Demystifying Clustered Columnstore Indexes

Non-clustered columnstore indexes (NCCI) were introduced in SQL Server 2012 to improve the performance of large aggregate queries (common for data warehousing) with the caveat that there were read-only. Consequently, the ETL process has to drop NCCI, load the data, and recreate the columnstore index.

NOTE Building an index (columnstore or regular) should be a highly-parallel operation. Building a columnstore index in particular should max out all licensed cores. Currently, we have an open support case with Microsoft where a columnstore index allows adding a computed column (while it shouldn’t). Consequently, SQL Server builds the index using a single thread which may lead to excessive index creation times.

SQL Server 2014 introduced clustered columnstore indexes (CCI) which offer two main advantages:

  1. CCI is updatable — Therefore, you don’t have to drop and recreate the index anymore.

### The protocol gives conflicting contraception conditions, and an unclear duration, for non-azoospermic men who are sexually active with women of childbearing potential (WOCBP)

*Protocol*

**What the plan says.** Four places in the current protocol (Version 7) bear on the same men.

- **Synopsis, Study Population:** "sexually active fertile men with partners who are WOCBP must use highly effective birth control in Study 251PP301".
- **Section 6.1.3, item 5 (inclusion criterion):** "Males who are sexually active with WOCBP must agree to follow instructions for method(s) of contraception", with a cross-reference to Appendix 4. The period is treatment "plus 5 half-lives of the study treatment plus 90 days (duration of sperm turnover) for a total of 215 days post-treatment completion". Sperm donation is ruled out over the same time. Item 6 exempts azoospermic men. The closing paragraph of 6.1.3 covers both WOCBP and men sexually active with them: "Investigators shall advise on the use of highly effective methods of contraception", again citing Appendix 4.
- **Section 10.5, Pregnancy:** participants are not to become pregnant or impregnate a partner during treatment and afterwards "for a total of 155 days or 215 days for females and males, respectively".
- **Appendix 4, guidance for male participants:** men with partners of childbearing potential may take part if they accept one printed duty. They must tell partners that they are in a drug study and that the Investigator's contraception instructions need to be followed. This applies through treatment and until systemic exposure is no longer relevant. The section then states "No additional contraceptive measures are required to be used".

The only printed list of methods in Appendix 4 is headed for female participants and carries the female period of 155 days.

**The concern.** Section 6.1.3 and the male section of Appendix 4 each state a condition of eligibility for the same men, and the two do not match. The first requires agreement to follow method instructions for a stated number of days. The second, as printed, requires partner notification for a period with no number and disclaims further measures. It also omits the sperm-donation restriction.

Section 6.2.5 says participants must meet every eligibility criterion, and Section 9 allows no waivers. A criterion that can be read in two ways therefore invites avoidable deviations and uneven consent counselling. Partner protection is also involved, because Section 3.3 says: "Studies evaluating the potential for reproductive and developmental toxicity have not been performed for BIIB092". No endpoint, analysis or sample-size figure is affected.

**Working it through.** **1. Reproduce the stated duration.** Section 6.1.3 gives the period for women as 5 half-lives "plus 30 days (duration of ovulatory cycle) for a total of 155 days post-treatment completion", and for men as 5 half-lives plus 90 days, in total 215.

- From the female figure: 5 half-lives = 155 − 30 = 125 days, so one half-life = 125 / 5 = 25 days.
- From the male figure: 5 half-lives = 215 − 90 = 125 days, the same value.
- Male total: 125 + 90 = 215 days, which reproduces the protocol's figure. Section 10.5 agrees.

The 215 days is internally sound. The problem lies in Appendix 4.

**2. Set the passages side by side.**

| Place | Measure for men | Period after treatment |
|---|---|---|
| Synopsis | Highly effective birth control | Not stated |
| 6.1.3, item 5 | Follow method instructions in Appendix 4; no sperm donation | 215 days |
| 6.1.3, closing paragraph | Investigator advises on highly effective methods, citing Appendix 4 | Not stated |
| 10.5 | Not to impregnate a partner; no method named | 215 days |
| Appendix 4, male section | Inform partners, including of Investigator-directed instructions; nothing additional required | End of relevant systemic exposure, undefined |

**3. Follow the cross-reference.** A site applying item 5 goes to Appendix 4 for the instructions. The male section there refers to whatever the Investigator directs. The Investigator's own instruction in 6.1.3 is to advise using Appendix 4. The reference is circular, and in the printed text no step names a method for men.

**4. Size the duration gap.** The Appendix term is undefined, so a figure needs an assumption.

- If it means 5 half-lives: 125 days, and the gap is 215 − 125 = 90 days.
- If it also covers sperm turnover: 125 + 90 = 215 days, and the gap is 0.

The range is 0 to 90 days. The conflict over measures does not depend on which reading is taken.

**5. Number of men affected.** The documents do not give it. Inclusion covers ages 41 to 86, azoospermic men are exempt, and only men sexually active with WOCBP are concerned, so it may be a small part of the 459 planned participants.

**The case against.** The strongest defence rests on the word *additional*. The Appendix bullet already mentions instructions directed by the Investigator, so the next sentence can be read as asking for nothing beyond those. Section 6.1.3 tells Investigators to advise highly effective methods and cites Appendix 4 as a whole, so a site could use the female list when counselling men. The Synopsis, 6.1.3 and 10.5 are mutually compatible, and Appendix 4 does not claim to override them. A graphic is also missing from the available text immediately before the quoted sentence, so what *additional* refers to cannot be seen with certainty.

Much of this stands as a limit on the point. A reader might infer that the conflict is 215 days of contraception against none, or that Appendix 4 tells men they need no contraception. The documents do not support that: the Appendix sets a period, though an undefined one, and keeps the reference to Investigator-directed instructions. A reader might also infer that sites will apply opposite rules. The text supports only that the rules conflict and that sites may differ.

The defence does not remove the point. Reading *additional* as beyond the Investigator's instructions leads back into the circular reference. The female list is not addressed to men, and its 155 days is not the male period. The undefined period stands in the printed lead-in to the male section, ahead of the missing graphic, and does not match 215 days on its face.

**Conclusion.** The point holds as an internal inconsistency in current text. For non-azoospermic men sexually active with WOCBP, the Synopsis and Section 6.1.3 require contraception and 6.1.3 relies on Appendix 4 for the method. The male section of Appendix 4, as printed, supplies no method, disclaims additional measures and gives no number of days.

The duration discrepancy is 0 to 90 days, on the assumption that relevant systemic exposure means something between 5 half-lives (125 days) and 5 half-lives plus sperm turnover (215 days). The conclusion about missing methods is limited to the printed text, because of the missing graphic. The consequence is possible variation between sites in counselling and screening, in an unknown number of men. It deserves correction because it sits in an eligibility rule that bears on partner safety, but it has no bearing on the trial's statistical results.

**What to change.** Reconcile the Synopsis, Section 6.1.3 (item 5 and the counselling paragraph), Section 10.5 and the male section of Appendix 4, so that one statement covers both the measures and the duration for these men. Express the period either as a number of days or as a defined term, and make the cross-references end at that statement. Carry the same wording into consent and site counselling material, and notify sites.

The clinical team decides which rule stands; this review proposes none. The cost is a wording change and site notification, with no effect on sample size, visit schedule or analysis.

2. Storage is greatly reduced — For example, you might have a fact table of 100 GB. Assuming x10 compression, your table space with NCCI will be 110 GB. However, if you create CCI the table space will be only 10 GB. This is why Analytics Platform System (previously known is PDW) uses CCI.

On the downside, CCI doesn’t support any other indexes that you might need to optimize ETL or speed up joins. Basically, CCI is the only index you can have on a table. However, CCI is not designed for equality and short-range queries that are typical for detail-level SELECT or MERGE queries. It’s a common misconception that you don’t need such indexes with CCI but this is not the case. I hope a future release of SQL Server enhances CCI to support regular indexes as well.